Related works. Parameter estimation of latent GMs has a long history, dating back to . While it can be broadly applied to most of latent GMs, EM algorithm suffers not only from local optima but from a risk of slow convergence. A natural alternative to general method
of EM is to constrain the structure of graphical models. In independent component analysis (ICA) and its extensions[17, 4], latent variables are assumed to be independent inducing simple form of latent distribution using products. Recently, spectral methods has been successfully applied for various classes of GMs including latent tree [21, 31], ICA [8, 25]15]28, 30, 16, 3, 34], latent Dirichlet allocation  and others [13, 6, 35, 29]. In particular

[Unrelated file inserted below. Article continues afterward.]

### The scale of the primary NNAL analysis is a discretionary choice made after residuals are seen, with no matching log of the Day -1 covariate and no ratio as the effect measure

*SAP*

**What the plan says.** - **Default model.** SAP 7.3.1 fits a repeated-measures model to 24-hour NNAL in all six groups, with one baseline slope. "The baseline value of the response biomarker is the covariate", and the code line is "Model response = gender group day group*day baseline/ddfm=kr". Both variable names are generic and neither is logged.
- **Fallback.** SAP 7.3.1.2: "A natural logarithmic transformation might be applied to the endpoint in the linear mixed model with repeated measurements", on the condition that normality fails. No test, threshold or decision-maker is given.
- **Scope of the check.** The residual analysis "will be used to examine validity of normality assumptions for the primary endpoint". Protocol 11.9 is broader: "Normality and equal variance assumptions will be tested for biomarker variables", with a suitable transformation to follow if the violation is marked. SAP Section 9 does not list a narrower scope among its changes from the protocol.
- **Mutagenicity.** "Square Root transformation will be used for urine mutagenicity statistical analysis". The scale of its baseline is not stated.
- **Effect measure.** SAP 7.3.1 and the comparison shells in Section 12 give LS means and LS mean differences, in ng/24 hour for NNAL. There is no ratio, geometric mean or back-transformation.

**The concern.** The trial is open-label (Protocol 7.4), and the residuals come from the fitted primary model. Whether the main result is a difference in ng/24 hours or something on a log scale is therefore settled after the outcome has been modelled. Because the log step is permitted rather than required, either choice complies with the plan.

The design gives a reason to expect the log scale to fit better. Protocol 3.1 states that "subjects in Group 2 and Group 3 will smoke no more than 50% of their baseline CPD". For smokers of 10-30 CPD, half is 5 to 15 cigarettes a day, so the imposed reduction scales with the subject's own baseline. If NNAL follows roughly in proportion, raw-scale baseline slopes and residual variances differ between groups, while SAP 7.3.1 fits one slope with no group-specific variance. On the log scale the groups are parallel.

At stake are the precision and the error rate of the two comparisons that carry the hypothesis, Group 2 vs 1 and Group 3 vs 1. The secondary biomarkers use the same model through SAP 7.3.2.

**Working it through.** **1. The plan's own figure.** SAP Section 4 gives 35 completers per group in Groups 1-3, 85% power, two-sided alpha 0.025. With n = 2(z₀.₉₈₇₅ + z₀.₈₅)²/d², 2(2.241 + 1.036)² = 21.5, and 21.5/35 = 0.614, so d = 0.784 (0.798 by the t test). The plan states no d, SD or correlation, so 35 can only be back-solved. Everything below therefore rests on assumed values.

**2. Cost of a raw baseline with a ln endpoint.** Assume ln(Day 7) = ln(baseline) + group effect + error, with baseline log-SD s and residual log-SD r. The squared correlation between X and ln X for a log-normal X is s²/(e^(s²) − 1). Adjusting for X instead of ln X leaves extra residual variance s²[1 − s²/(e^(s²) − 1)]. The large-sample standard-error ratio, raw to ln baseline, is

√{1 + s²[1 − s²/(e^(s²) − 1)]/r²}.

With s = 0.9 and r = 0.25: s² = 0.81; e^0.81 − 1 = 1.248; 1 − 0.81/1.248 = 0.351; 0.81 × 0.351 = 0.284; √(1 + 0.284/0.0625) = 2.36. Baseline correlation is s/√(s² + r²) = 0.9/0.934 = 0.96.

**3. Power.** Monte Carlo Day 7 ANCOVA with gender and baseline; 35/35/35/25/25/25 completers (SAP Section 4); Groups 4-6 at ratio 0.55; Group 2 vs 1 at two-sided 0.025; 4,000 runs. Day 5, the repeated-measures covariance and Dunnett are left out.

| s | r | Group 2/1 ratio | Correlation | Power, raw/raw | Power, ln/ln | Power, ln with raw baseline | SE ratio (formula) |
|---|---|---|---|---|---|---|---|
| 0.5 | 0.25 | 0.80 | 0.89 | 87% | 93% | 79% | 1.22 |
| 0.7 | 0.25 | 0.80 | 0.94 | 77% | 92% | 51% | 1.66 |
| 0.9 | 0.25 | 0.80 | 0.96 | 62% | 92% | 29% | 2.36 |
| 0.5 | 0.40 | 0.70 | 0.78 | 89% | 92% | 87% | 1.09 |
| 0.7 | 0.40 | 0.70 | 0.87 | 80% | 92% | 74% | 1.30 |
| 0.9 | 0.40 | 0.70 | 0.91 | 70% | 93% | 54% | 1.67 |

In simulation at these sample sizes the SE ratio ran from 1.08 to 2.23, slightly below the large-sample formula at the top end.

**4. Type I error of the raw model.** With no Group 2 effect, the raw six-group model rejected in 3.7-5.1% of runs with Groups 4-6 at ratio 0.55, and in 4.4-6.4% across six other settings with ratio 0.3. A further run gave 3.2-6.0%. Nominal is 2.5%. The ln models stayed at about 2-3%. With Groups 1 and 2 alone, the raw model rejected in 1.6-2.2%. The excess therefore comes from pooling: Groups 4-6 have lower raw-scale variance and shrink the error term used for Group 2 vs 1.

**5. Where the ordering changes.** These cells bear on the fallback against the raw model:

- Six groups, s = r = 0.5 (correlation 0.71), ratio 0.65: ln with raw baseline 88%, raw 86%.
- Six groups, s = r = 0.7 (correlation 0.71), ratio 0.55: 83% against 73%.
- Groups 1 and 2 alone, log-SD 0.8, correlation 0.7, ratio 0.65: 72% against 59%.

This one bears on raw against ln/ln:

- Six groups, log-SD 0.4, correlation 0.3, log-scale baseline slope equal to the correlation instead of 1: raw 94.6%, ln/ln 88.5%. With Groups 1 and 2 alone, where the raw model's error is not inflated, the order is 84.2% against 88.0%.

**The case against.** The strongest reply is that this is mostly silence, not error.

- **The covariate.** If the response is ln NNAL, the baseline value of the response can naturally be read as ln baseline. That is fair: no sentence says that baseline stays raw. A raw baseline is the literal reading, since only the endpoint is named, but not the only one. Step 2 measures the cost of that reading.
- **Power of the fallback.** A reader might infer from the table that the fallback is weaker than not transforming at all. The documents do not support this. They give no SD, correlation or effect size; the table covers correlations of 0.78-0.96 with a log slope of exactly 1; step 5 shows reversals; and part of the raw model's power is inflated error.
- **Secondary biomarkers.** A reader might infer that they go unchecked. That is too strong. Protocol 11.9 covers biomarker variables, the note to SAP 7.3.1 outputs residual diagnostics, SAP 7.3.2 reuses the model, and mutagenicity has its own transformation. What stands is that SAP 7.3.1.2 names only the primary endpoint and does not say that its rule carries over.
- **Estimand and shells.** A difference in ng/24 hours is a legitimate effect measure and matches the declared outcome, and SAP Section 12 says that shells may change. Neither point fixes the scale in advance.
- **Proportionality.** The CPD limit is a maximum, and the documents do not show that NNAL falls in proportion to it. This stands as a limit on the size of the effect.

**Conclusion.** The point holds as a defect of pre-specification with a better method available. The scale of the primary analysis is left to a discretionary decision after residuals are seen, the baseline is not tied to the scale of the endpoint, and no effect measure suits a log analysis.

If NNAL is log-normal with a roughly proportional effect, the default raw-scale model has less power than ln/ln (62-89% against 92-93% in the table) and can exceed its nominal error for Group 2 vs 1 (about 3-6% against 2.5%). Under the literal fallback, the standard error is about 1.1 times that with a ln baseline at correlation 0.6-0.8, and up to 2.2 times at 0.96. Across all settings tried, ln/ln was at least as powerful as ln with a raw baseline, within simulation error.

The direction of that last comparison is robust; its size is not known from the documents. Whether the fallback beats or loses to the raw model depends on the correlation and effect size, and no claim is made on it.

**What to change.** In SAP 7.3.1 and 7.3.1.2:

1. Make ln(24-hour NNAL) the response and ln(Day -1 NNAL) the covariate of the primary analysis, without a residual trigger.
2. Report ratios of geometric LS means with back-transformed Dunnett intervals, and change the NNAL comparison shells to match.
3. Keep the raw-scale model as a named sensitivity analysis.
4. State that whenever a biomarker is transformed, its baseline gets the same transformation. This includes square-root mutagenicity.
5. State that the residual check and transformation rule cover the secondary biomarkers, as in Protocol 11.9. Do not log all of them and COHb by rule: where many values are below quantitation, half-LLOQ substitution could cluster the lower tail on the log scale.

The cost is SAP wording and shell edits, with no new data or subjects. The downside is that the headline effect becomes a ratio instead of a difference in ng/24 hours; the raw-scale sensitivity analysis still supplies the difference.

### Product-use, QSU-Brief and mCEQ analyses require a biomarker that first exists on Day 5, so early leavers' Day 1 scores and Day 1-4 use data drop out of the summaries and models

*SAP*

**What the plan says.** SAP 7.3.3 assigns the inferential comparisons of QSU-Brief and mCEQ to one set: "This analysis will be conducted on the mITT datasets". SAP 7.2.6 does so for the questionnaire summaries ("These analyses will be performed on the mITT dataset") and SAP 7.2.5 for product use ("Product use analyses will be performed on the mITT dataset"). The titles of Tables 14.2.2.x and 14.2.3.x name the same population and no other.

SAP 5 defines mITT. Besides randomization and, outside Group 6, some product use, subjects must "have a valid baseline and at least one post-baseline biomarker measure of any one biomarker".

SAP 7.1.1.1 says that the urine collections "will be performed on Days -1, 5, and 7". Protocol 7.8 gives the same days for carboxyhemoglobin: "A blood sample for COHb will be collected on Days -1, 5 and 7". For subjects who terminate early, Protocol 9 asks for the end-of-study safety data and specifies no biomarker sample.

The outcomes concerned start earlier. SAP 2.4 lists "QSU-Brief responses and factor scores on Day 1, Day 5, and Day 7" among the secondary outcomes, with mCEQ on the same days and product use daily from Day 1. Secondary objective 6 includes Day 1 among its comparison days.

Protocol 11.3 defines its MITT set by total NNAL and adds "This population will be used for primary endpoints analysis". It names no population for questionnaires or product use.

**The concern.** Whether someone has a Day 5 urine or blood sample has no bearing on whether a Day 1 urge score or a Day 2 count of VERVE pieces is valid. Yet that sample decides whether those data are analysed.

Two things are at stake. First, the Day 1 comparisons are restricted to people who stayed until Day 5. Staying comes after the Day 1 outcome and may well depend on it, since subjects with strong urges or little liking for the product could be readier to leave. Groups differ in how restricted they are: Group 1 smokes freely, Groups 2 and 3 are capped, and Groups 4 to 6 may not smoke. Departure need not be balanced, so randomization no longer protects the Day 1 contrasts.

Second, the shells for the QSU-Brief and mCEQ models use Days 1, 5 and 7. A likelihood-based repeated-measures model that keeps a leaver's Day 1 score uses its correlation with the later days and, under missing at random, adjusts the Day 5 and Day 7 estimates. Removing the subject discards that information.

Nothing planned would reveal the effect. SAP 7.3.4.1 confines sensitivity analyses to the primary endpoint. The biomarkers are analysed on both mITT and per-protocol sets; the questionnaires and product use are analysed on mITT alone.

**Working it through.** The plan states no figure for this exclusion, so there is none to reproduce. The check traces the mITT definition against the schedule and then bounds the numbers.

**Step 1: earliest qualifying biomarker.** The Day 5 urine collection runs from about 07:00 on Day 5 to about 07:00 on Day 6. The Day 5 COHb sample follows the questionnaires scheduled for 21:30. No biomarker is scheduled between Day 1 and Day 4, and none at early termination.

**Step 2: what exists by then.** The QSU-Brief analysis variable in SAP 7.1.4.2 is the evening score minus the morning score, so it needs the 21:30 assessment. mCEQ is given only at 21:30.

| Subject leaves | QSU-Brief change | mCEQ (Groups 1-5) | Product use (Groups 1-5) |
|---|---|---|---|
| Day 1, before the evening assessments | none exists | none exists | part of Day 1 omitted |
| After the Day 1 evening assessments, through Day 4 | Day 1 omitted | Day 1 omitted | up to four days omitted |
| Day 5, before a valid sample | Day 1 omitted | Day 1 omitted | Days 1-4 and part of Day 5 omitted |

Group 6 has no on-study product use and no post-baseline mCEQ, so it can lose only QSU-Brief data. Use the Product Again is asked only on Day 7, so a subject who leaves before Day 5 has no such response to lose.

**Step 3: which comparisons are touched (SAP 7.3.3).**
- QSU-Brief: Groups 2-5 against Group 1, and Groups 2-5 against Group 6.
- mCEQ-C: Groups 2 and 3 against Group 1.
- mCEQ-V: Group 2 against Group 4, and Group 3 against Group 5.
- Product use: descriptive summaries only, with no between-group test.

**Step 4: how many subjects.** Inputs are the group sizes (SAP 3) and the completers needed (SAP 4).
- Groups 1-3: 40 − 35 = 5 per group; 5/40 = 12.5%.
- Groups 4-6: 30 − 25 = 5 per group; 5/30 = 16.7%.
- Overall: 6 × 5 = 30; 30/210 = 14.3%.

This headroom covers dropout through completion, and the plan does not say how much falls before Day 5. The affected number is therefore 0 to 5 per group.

proposed an algorithm of tensor type under certain graph structures.
Another important line of work using method of moments for latent GMs, concerns on recovering joint or conditional probabilities only among observable variables (see  and its references). [23, 22] proposed spectral algorithms to recover the joint among observable variables when the graph structure is bottlenecked tree.  relaxed the constraint of tree structure and proposed a technique to combine method of moments in conjunction with likelihood for certain structures. Our generic sequential learning framework allows to use of all these approaches as key components, in order to broaden the applicability of methods. We note that we primarily focus on undirected pairwise binary GMs in this paper, but our results can be naturally extended for other GMs.
2.1 Graphical Model and Parameter Learning
Given undirected graph
, we consider the following pairwise binary Graphical Model (GM), where the joint probability distribution onis defined as:
for some parameter and . The normalization constant is called the partition function.